On Friday, July 10, 2015, the Federal Communications Commission issued its much-anticipated Declaratory Ruling and Order clarifying numerous aspects of the Telephone Consumer Protection Act. The commission had adopted the order at a particularly contentious June 18, 2015 open meeting (see earlier post), which one commissioner called “a farce” and another described as “a new low … never seen in politics or policymaking.”
In an unusual move, the commission made the order effective on its July 10 release date, rather than following publication in the Federal Register as is typical, providing companies with no opportunity to digest the order and adjust business practices accordingly.
As expected, the order largely brushes aside legitimate business concerns and a sensible approach to TCPA regulation in favor of findings that potentially increase risk for businesses in a variety of circumstances, including the possibility of increased class action litigation. In addition, beyond clarifying that carriers may offer call-blocking technologies to consumers, the order offers little to actually protect consumers from scam telemarketing schemes, including offshore “tele-spammers” that use robocalling or phone-number spoofing technologies.
A recent decision by a New York federal court serves as a stark reminder of the need for companies to adopt and follow robust “do not call” procedures in order to minimize the risk of rapidly escalating statutory damages under the Telephone Consumer Protection Act. The case appears to be the first to rely on the Federal Communications Commission’s recently-announced but at the time, unreleased TCPA declaratory rulings (previously discussed here). (The order has just been released, but as of this writing, the link was down.)
The Sixth Circuit recently held that a facsimile which lacks commercial components on its face does not constitute an advertisement under the Telephone Consumer Protection Act and ruled that the possibility of remote economic benefit to a defendant is “legally irrelevant” to determining whether the fax violates the TCPA. The Sixth Circuit’s narrow rule stands out among decisions from other courts that have adopted an expansive interpretation of “advertisement” under the TCPA, and demonstrates that the scope of the TCPA is indeed subject to limitations.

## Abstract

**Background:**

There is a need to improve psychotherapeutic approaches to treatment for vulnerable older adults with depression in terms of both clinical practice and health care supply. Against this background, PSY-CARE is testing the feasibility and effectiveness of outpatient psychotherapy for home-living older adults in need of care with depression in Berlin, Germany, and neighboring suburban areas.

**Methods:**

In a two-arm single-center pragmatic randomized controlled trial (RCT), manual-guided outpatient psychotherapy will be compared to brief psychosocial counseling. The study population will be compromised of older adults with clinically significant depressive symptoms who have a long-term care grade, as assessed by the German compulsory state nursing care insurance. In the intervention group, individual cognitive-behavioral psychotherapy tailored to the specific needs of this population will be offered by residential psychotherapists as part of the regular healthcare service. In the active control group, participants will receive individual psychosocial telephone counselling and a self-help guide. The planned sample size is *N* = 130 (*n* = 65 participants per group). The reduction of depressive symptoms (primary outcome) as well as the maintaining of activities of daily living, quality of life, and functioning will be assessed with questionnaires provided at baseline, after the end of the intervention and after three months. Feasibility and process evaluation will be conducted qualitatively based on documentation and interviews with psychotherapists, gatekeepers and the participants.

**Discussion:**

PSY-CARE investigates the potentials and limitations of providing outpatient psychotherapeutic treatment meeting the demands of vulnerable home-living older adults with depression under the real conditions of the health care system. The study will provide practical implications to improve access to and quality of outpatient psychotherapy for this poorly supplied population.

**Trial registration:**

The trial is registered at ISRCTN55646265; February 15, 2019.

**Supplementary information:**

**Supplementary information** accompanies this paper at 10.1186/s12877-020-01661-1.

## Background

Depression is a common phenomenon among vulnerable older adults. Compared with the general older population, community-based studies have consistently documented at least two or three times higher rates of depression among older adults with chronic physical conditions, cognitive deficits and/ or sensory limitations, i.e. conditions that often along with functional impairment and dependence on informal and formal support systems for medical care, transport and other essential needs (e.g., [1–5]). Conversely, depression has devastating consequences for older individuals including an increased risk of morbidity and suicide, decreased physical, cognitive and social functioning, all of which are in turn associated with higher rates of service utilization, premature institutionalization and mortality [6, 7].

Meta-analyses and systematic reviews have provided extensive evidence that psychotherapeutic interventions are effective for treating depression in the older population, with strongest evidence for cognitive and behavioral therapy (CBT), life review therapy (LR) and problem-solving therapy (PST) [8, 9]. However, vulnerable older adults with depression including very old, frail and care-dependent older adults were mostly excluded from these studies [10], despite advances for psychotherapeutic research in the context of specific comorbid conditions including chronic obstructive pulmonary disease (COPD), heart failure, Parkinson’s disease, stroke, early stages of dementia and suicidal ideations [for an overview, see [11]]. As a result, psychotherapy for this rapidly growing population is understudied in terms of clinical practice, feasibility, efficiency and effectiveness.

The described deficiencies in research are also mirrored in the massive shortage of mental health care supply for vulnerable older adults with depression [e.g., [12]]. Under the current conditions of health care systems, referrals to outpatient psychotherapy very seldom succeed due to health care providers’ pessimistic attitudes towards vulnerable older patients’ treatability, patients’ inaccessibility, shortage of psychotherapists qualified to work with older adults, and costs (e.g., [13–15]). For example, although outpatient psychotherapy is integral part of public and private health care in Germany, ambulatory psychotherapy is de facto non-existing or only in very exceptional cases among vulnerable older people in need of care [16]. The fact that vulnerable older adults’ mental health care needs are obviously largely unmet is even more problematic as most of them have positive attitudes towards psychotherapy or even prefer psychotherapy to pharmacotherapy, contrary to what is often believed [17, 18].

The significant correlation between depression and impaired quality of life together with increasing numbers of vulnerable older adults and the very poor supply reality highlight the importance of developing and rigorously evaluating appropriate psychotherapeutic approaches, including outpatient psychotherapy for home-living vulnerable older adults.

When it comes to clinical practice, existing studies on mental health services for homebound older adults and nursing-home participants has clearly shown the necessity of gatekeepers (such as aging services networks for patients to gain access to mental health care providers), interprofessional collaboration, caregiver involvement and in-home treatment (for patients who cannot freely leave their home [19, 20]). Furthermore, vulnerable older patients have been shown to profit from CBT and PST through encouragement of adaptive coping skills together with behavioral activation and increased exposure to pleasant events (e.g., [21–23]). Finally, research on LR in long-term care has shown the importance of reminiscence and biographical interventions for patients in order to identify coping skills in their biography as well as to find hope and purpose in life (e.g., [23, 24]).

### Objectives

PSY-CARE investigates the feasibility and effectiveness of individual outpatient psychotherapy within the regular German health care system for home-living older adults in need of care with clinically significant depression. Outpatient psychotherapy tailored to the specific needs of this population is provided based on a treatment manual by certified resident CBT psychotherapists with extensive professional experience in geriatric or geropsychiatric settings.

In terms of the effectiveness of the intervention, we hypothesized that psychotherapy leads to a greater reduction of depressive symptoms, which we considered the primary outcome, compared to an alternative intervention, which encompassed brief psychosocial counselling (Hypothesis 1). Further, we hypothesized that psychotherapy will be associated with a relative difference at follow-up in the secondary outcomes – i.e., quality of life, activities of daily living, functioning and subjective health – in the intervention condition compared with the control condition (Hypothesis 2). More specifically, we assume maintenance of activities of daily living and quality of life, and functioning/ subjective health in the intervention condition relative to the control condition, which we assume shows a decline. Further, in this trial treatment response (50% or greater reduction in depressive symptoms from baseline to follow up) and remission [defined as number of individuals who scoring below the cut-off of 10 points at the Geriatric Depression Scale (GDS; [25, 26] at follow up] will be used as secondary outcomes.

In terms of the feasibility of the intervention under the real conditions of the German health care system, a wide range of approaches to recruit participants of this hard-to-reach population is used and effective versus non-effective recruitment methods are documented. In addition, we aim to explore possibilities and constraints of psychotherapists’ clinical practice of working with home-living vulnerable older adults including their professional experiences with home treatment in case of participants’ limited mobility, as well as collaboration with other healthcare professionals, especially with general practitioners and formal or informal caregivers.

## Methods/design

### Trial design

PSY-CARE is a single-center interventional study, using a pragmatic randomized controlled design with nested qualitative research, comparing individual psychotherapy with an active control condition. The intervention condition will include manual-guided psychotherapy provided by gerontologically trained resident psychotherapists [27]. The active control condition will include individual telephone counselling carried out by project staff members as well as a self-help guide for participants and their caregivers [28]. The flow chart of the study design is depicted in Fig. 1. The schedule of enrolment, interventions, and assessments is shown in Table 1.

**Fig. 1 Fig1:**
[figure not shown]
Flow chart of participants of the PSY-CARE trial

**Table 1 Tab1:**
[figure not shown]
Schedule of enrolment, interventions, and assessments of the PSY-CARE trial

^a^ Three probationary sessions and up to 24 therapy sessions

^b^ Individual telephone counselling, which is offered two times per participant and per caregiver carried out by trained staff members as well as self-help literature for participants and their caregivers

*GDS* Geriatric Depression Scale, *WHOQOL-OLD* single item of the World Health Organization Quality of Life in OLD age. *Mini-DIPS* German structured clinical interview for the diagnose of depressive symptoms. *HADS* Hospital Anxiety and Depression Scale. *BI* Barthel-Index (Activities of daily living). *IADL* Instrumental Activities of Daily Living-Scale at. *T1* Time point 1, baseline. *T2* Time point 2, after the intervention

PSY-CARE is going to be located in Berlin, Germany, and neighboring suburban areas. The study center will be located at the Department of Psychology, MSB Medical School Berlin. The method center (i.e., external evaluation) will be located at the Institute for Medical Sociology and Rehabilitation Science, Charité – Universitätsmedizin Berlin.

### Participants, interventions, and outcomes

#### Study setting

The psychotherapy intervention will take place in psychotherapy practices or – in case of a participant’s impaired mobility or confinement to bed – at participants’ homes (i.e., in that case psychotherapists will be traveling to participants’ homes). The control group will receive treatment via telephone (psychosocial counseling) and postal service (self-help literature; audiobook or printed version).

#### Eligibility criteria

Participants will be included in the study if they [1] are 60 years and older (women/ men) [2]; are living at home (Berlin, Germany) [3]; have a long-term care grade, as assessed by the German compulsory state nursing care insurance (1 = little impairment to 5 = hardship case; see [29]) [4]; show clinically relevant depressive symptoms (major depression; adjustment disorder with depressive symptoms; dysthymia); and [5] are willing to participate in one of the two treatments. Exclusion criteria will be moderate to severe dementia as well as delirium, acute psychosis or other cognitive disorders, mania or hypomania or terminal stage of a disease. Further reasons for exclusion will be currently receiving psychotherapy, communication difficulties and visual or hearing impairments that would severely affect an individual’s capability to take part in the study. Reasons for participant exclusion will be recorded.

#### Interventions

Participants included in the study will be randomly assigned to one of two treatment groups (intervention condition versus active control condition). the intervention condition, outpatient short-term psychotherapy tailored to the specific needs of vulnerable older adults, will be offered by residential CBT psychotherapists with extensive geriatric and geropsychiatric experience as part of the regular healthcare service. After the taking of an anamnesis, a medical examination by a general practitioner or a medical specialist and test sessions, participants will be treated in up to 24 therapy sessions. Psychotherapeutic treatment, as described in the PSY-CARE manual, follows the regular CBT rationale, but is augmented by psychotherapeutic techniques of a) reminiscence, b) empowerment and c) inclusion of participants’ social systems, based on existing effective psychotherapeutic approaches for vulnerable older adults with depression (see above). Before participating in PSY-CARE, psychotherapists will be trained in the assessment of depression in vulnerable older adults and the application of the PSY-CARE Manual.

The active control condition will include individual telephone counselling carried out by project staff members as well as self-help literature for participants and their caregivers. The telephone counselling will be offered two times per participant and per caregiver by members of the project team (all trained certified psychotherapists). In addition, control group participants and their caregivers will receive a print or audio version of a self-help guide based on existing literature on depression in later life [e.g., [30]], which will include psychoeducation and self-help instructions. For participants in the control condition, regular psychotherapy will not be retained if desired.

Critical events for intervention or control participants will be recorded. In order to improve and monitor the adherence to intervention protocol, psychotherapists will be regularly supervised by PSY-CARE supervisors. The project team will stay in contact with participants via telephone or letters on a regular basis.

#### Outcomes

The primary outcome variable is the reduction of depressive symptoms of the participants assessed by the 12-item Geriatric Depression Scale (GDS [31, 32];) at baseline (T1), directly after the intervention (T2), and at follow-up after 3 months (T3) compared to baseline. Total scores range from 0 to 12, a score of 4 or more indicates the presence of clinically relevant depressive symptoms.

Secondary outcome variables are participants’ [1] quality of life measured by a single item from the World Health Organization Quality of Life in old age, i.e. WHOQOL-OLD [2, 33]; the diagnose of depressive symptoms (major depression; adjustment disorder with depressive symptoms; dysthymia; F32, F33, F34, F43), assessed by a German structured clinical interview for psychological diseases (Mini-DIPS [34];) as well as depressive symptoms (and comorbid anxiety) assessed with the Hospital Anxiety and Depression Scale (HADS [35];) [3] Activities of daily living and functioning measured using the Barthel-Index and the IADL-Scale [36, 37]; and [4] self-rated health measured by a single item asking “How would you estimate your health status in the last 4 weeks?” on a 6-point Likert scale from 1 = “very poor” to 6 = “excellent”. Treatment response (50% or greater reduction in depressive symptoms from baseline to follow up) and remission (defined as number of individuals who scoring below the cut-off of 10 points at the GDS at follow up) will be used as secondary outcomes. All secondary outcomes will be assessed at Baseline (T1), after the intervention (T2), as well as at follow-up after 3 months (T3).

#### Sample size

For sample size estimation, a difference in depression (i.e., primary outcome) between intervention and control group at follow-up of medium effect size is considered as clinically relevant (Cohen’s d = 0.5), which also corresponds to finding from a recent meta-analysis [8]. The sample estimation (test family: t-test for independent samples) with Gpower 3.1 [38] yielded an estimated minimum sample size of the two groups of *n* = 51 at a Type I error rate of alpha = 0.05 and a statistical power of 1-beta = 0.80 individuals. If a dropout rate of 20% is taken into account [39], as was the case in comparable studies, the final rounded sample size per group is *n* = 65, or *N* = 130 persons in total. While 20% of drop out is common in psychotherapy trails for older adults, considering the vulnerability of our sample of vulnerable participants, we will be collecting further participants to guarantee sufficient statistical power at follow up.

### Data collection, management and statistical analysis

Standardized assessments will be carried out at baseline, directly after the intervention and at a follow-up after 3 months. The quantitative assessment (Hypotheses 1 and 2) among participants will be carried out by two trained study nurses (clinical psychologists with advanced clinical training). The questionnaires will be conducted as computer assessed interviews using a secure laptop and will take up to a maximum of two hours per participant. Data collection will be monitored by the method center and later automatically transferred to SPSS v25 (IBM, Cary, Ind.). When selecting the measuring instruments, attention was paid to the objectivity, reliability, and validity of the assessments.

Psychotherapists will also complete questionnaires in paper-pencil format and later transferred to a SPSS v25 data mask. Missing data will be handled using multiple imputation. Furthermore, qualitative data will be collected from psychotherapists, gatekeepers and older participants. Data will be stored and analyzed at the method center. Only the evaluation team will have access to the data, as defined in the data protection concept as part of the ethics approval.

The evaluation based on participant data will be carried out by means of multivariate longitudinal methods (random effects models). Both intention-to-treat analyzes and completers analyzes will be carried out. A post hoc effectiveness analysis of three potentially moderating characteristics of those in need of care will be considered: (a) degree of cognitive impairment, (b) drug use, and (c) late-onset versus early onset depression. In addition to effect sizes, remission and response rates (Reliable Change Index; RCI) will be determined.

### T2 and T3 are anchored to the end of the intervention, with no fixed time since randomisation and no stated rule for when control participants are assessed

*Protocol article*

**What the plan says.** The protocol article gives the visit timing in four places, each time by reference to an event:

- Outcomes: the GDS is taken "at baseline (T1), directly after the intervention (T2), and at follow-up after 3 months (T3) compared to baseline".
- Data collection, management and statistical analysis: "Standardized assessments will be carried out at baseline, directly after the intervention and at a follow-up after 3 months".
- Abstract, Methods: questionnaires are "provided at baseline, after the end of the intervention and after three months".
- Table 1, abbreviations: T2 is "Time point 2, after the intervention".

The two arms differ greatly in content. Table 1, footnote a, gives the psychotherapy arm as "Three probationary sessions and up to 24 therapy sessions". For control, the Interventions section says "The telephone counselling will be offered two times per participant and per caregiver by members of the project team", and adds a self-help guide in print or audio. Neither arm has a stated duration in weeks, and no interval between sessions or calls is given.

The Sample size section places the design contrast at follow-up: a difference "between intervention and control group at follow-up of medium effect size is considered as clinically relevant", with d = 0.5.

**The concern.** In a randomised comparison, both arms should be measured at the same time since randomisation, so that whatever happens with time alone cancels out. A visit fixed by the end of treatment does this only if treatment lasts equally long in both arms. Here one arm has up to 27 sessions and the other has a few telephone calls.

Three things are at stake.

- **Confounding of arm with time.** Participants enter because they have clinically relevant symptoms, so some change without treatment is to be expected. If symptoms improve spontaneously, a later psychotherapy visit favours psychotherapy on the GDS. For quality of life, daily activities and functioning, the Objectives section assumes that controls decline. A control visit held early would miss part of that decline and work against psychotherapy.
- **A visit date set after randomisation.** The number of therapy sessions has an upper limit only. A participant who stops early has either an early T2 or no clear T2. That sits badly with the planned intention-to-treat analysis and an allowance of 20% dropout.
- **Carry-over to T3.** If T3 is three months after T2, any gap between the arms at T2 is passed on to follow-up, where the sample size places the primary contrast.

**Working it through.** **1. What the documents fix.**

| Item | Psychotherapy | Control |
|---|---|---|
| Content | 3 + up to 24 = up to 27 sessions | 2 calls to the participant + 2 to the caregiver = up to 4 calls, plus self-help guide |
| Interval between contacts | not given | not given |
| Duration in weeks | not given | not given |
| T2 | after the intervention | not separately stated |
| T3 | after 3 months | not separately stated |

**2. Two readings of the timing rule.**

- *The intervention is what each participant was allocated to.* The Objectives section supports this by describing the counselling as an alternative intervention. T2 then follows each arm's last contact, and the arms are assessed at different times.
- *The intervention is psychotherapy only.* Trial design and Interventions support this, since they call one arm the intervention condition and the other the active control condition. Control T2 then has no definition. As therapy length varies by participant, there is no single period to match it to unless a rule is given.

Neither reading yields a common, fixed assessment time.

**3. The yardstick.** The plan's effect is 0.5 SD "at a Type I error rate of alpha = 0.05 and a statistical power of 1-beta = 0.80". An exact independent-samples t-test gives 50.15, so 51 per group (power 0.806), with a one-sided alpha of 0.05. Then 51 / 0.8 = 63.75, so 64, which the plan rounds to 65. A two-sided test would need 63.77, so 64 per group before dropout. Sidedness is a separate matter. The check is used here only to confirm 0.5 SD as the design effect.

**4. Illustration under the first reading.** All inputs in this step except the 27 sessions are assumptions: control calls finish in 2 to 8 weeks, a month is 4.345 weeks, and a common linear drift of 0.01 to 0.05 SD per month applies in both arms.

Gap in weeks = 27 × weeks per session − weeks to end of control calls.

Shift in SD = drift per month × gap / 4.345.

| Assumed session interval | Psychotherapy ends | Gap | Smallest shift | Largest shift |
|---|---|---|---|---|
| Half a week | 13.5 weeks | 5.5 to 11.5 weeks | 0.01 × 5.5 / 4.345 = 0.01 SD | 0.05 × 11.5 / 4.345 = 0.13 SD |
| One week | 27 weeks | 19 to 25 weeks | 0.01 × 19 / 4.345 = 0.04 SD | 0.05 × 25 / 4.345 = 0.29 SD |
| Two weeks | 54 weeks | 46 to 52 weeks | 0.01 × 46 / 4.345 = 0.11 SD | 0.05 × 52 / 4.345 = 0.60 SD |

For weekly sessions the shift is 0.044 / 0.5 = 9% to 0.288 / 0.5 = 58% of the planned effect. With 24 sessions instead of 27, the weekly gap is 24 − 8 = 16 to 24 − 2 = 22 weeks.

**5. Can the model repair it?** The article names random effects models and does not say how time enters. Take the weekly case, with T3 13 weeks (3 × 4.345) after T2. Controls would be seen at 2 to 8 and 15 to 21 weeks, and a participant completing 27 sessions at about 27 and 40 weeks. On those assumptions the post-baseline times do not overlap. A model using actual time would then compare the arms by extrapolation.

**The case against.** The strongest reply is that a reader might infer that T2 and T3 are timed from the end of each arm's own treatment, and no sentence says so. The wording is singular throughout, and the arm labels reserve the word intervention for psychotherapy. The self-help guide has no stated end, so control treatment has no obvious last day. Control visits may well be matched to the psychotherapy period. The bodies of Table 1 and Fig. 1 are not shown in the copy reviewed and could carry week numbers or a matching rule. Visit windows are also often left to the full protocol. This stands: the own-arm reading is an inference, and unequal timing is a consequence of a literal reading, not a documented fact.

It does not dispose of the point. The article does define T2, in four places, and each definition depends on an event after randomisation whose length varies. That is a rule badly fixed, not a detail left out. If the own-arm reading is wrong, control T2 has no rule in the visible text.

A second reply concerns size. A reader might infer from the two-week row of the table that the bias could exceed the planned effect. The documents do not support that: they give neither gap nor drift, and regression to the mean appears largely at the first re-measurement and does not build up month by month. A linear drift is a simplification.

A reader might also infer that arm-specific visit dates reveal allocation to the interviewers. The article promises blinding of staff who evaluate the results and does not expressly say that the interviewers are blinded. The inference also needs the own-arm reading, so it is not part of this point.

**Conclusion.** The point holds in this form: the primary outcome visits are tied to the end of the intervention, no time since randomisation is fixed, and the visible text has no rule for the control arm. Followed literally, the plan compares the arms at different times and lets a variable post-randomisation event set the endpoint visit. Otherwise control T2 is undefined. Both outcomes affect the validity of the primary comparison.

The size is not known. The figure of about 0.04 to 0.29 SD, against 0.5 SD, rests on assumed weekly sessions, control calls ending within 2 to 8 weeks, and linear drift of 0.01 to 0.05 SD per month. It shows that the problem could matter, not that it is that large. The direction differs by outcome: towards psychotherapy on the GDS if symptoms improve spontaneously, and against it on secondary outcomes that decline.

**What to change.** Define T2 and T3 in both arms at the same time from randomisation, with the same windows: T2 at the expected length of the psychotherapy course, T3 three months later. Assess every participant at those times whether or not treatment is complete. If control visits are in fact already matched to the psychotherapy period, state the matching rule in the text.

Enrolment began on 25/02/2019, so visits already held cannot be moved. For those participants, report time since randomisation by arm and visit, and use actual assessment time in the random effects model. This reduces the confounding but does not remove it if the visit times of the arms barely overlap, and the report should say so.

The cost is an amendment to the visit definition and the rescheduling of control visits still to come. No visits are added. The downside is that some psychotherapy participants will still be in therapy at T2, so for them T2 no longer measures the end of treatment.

In Sandusky Wellness Center, LLC v. Medco Health Solutions, Inc., the defendant, a pharmacy benefits manager, sent two unsolicited faxes to the plaintiff, a chiropractor. The faxes informed plaintiff that medications covered by defendant’s health plans could help lower costs for plaintiff’s patients, and directed plaintiff to a complete list of “plan-preferred medications” on defendant’s website. The faxes, however, did not promote defendant’s services or solicit business from plaintiff. Nor did the faxes contain pricing, ordering or sales information. Notably, defendant did not offer for sale any of the identified medicines, either in the faxes themselves or on defendant’s website.
The Sixth Circuit recently held that a facsimile which lacks commercial components on its face does not constitute an advertisement under the Telephone Consumer Protection Act and ruled that the possibility of remote economic benefit to a defendant is “legally irrelevant” to determining whether the fax violates the TCPA. The Sixth Circuit’s narrow rule stands out among decisions from other courts that have adopted an expansive interpretation of “advertisement” under the TCPA, and demonstrates that the scope of the TCPA is indeed subject to limitations. Read More